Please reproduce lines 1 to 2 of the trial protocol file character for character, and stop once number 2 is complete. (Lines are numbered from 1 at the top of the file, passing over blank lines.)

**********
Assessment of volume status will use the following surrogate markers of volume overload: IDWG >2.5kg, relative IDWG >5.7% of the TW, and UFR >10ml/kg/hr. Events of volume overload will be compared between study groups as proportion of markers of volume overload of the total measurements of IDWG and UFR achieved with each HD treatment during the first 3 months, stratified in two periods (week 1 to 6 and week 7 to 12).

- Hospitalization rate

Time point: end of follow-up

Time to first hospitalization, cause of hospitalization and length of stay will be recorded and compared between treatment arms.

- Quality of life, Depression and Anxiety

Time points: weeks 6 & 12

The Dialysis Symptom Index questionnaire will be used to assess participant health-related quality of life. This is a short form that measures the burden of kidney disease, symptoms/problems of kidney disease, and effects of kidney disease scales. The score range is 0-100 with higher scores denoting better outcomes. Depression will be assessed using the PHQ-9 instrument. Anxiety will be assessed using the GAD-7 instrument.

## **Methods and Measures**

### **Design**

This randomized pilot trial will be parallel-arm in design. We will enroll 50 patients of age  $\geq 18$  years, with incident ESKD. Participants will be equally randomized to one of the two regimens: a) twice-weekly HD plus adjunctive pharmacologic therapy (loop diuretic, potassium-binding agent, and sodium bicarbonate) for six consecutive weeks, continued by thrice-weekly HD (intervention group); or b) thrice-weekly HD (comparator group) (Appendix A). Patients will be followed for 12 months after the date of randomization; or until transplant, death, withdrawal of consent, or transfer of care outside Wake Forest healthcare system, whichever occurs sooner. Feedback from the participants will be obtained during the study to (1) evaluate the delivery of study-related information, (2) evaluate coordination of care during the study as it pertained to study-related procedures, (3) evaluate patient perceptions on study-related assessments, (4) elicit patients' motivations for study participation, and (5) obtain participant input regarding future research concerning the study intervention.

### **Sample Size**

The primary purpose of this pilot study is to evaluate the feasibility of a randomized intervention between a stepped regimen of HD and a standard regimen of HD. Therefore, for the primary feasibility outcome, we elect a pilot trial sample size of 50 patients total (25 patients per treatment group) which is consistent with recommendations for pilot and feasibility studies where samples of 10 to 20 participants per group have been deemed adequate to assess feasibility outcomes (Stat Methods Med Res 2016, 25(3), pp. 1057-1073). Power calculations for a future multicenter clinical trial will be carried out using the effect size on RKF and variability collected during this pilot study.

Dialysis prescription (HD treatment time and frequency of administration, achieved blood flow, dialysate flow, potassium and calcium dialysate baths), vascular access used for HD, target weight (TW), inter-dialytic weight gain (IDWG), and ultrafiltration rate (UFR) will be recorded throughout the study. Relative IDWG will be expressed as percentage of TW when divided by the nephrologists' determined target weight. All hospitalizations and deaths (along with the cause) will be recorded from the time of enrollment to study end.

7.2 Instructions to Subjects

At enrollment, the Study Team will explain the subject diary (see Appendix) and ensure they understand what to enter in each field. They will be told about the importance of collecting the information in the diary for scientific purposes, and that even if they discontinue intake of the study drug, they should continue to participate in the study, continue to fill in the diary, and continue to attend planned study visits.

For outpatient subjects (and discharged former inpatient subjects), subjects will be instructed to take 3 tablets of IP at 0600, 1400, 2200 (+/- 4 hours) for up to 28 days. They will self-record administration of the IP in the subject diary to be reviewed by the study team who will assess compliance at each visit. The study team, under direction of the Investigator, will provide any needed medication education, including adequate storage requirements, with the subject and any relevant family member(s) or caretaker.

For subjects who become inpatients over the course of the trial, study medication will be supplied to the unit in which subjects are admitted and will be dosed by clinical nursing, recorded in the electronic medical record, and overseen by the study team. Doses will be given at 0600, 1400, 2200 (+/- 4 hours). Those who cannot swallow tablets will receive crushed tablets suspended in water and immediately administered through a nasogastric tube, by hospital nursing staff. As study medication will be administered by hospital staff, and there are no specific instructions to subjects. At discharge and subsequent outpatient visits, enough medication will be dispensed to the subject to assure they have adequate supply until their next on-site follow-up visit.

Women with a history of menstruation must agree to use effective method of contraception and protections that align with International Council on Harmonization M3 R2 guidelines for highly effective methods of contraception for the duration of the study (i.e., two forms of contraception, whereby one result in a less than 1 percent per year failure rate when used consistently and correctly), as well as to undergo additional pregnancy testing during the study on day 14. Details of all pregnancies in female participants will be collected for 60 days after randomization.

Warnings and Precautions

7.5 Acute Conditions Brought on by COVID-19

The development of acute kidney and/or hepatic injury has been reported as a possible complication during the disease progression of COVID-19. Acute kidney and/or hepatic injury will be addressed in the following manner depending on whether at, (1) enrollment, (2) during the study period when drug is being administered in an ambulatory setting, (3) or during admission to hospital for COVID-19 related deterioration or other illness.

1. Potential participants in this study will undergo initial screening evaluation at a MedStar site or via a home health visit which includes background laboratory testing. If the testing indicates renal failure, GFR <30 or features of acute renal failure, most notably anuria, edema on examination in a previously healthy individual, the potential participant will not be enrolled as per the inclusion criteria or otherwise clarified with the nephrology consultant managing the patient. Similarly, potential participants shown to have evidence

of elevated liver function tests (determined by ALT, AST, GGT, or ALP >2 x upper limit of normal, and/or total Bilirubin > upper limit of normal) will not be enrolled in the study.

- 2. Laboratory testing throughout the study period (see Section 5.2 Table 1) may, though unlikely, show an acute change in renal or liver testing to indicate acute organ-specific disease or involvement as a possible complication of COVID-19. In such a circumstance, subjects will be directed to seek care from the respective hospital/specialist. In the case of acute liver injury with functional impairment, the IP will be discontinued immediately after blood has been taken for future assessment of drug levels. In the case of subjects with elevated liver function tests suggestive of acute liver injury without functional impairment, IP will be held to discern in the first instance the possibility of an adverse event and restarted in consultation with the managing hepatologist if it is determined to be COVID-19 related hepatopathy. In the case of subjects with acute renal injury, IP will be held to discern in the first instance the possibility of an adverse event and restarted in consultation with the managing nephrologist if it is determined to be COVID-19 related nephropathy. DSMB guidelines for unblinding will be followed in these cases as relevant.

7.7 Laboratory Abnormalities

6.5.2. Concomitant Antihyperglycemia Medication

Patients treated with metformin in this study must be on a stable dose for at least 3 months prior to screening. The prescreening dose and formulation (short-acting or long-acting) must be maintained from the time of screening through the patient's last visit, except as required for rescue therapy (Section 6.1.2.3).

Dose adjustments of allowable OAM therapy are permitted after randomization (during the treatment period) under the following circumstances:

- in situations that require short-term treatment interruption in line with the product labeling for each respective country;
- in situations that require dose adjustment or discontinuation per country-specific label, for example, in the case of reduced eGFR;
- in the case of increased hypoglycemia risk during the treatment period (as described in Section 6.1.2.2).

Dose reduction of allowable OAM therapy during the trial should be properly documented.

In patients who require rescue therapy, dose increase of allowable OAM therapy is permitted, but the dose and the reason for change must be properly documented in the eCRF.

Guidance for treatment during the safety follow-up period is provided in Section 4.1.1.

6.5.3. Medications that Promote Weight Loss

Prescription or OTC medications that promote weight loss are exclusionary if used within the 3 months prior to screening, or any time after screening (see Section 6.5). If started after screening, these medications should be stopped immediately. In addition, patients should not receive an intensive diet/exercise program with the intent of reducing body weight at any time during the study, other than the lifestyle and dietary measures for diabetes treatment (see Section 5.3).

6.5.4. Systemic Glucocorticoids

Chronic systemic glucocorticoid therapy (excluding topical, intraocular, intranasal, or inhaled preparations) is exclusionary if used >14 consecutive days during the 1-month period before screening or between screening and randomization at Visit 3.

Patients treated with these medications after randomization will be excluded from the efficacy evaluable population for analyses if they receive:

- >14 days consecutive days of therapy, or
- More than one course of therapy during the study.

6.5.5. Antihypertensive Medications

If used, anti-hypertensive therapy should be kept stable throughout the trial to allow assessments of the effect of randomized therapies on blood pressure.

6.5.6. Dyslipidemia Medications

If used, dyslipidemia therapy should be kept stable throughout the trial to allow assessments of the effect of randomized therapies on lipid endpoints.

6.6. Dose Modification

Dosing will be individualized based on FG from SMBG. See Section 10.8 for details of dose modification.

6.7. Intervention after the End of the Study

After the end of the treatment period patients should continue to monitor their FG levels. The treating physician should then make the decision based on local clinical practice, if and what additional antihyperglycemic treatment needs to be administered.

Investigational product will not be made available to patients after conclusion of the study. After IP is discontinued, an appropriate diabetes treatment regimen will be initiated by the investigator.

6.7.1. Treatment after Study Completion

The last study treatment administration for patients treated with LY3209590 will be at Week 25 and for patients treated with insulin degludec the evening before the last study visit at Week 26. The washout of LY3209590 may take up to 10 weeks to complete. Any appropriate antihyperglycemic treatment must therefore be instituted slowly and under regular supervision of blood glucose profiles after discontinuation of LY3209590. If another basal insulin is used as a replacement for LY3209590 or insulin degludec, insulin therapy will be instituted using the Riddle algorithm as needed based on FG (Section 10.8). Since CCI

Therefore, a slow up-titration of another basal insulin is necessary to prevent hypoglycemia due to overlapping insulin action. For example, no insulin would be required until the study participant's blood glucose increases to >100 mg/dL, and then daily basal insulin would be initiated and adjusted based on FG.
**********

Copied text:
Assessment of volume status will use the following surrogate markers of volume overload: IDWG >2.5kg, relative IDWG >5.7% of the TW, and UFR >10ml/kg/hr. Events of volume overload will be compared between study groups as proportion of markers of volume overload of the total measurements of IDWG and UFR achieved with each HD treatment during the first 3 months, stratified in two periods (week 1 to 6 and week 7 to 12).

- Hospitalization rate